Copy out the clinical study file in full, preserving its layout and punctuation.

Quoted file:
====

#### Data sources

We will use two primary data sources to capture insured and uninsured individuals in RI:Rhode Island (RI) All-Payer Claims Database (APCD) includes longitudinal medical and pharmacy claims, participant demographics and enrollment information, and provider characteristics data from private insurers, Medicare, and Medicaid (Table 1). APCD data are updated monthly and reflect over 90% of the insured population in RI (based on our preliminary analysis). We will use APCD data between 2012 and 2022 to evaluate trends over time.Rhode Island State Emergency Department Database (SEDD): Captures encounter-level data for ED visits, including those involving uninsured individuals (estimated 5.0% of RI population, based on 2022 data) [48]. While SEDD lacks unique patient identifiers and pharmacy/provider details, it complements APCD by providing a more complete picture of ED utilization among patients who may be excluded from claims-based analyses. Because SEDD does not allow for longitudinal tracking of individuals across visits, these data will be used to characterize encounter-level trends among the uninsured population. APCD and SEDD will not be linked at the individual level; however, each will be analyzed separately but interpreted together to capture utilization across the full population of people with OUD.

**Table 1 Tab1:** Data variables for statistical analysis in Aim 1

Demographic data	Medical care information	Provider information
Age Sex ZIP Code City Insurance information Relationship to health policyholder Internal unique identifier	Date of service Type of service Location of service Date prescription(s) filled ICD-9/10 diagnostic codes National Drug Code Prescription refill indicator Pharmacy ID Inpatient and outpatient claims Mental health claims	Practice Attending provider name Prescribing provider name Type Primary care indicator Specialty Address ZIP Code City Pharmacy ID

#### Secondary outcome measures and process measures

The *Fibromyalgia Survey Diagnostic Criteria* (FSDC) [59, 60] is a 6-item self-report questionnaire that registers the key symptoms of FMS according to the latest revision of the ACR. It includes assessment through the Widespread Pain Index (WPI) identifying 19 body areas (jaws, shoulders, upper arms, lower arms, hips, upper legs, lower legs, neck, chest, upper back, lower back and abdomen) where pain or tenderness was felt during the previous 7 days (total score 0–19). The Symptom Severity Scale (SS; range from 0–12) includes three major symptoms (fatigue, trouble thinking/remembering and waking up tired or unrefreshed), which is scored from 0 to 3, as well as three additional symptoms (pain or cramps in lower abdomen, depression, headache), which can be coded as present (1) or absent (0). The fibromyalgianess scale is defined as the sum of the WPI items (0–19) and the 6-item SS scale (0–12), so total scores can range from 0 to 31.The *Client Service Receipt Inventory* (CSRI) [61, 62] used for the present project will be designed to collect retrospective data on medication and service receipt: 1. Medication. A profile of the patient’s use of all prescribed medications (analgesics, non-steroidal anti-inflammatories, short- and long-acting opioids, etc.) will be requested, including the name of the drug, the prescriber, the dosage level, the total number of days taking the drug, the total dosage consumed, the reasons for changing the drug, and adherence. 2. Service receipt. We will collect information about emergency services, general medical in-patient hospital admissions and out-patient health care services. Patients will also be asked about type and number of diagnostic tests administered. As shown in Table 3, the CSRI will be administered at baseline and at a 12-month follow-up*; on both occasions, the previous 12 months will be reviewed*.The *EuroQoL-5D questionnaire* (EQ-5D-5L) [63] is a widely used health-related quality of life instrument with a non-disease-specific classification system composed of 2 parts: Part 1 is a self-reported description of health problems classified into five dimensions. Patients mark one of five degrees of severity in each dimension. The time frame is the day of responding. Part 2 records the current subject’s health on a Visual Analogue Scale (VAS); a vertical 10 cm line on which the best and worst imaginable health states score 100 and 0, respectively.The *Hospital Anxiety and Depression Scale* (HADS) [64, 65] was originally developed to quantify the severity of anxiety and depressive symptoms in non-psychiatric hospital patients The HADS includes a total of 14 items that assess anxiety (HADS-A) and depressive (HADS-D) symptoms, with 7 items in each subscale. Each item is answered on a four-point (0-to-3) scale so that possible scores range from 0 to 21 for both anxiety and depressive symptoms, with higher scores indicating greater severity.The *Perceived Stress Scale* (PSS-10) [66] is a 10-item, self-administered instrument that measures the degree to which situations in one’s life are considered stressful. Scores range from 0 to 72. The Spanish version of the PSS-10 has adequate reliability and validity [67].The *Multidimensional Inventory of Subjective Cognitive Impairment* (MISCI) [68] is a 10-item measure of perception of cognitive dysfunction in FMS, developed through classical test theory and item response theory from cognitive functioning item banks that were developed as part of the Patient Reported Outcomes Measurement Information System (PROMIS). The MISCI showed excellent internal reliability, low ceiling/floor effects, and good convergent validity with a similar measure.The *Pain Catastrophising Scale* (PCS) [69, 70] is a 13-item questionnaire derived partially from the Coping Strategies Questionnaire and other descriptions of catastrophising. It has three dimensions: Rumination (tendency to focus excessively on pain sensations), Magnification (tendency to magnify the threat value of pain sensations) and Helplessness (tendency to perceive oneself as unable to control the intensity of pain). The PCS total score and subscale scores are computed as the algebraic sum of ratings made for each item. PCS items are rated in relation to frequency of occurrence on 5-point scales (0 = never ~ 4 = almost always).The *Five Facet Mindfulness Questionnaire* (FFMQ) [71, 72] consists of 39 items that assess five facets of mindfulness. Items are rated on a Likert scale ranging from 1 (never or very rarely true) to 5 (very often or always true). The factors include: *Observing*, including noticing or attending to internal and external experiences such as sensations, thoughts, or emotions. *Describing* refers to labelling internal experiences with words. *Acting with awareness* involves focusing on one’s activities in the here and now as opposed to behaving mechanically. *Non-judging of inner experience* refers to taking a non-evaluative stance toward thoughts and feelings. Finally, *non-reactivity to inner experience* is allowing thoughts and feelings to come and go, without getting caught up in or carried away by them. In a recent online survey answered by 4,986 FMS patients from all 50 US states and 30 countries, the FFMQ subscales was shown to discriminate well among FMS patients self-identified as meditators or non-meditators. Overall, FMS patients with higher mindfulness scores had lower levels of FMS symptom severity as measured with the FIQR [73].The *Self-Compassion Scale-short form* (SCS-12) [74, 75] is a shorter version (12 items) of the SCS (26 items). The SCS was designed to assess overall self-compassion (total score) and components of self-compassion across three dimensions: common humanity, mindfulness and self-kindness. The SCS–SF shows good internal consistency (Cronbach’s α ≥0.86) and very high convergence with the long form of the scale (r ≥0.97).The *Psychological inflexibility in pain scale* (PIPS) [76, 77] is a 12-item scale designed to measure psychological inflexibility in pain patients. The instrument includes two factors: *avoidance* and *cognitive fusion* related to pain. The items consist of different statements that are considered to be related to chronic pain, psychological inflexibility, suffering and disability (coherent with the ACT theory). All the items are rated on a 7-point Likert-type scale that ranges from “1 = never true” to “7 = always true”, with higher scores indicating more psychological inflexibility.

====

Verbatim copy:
#### Data sources

We will use two primary data sources to capture insured and uninsured individuals in RI:Rhode Island (RI) All-Payer Claims Database (APCD) includes longitudinal medical and pharmacy claims, participant demographics and enrollment information, and provider characteristics data from private insurers, Medicare, and Medicaid (Table 1). APCD data are updated monthly and reflect over 90% of the insured population in RI (based on our preliminary analysis). We will use APCD data between 2012 and 2022 to evaluate trends over time.Rhode Island State Emergency Department Database (SEDD): Captures encounter-level data for ED visits, including those involving uninsured individuals (estimated 5.0% of RI population, based on 2022 data) [48]. While SEDD lacks unique patient identifiers and pharmacy/provider details, it complements APCD by providing a more complete picture of ED utilization among patients who may be excluded from claims-based analyses. Because SEDD does not allow for longitudinal tracking of individuals across visits, these data will be used to characterize encounter-level trends among the uninsured population. APCD and SEDD will not be linked at the individual level; however, each will be analyzed separately but interpreted together to capture utilization across the full population of people with OUD.

**Table 1 Tab1:** Data variables for statistical analysis in Aim 1

Demographic data	Medical care information	Provider information
Age Sex ZIP Code City Insurance information Relationship to health policyholder Internal unique identifier	Date of service Type of service Location of service Date prescription(s) filled ICD-9/10 diagnostic codes National Drug Code Prescription refill indicator Pharmacy ID Inpatient and outpatient claims Mental health claims	Practice Attending provider name Prescribing provider name Type Primary care indicator Specialty Address ZIP Code City Pharmacy ID

#### Secondary outcome measures and process measures

The *Fibromyalgia Survey Diagnostic Criteria* (FSDC) [59, 60] is a 6-item self-report questionnaire that registers the key symptoms of FMS according to the latest revision of the ACR. It includes assessment through the Widespread Pain Index (WPI) identifying 19 body areas (jaws, shoulders, upper arms, lower arms, hips, upper legs, lower legs, neck, chest, upper back, lower back and abdomen) where pain or tenderness was felt during the previous 7 days (total score 0–19). The Symptom Severity Scale (SS; range from 0–12) includes three major symptoms (fatigue, trouble thinking/remembering and waking up tired or unrefreshed), which is scored from 0 to 3, as well as three additional symptoms (pain or cramps in lower abdomen, depression, headache), which can be coded as present (1) or absent (0). The fibromyalgianess scale is defined as the sum of the WPI items (0–19) and the 6-item SS scale (0–12), so total scores can range from 0 to 31.The *Client Service Receipt Inventory* (CSRI) [61, 62] used for the present project will be designed to collect retrospective data on medication and service receipt: 1. Medication. A profile of the patient’s use of all prescribed medications (analgesics, non-steroidal anti-inflammatories, short- and long-acting opioids, etc.) will be requested, including the name of the drug, the prescriber, the dosage level, the total number of days taking the drug, the total dosage consumed, the reasons for changing the drug, and adherence. 2. Service receipt. We will collect information about emergency services, general medical in-patient hospital admissions and out-patient health care services. Patients will also be asked about type and number of diagnostic tests administered. As shown in Table 3, the CSRI will be administered at baseline and at a 12-month follow-up*; on both occasions, the previous 12 months will be reviewed*.The *EuroQoL-5D questionnaire* (EQ-5D-5L) [63] is a widely used health-related quality of life instrument with a non-disease-specific classification system composed of 2 parts: Part 1 is a self-reported description of health problems classified into five dimensions. Patients mark one of five degrees of severity in each dimension. The time frame is the day of responding. Part 2 records the current subject’s health on a Visual Analogue Scale (VAS); a vertical 10 cm line on which the best and worst imaginable health states score 100 and 0, respectively.The *Hospital Anxiety and Depression Scale* (HADS) [64, 65] was originally developed to quantify the severity of anxiety and depressive symptoms in non-psychiatric hospital patients The HADS includes a total of 14 items that assess anxiety (HADS-A) and depressive (HADS-D) symptoms, with 7 items in each subscale. Each item is answered on a four-point (0-to-3) scale so that possible scores range from 0 to 21 for both anxiety and depressive symptoms, with higher scores indicating greater severity.The *Perceived Stress Scale* (PSS-10) [66] is a 10-item, self-administered instrument that measures the degree to which situations in one’s life are considered stressful. Scores range from 0 to 72. The Spanish version of the PSS-10 has adequate reliability and validity [67].The *Multidimensional Inventory of Subjective Cognitive Impairment* (MISCI) [68] is a 10-item measure of perception of cognitive dysfunction in FMS, developed through classical test theory and item response theory from cognitive functioning item banks that were developed as part of the Patient Reported Outcomes Measurement Information System (PROMIS). The MISCI showed excellent internal reliability, low ceiling/floor effects, and good convergent validity with a similar measure.The *Pain Catastrophising Scale* (PCS) [69, 70] is a 13-item questionnaire derived partially from the Coping Strategies Questionnaire and other descriptions of catastrophising. It has three dimensions: Rumination (tendency to focus excessively on pain sensations), Magnification (tendency to magnify the threat value of pain sensations) and Helplessness (tendency to perceive oneself as unable to control the intensity of pain). The PCS total score and subscale scores are computed as the algebraic sum of ratings made for each item. PCS items are rated in relation to frequency of occurrence on 5-point scales (0 = never ~ 4 = almost always).The *Five Facet Mindfulness Questionnaire* (FFMQ) [71, 72] consists of 39 items that assess five facets of mindfulness. Items are rated on a Likert scale ranging from 1 (never or very rarely true) to 5 (very often or always true). The factors include: *Observing*, including noticing or attending to internal and external experiences such as sensations, thoughts, or emotions. *Describing* refers to labelling internal experiences with words. *Acting with awareness* involves focusing on one’s activities in the here and now as opposed to behaving mechanically. *Non-judging of inner experience* refers to taking a non-evaluative stance toward thoughts and feelings. Finally, *non-reactivity to inner experience* is allowing thoughts and feelings to come and go, without getting caught up in or carried away by them. In a recent online survey answered by 4,986 FMS patients from all 50 US states and 30 countries, the FFMQ subscales was shown to discriminate well among FMS patients self-identified as meditators or non-meditators. Overall, FMS patients with higher mindfulness scores had lower levels of FMS symptom severity as measured with the FIQR [73].The *Self-Compassion Scale-short form* (SCS-12) [74, 75] is a shorter version (12 items) of the SCS (26 items). The SCS was designed to assess overall self-compassion (total score) and components of self-compassion across three dimensions: common humanity, mindfulness and self-kindness. The SCS–SF shows good internal consistency (Cronbach’s α ≥0.86) and very high convergence with the long form of the scale (r ≥0.97).The *Psychological inflexibility in pain scale* (PIPS) [76, 77] is a 12-item scale designed to measure psychological inflexibility in pain patients. The instrument includes two factors: *avoidance* and *cognitive fusion* related to pain. The items consist of different statements that are considered to be related to chronic pain, psychological inflexibility, suffering and disability (coherent with the ACT theory). All the items are rated on a 7-point Likert-type scale that ranges from “1 = never true” to “7 = always true”, with higher scores indicating more psychological inflexibility.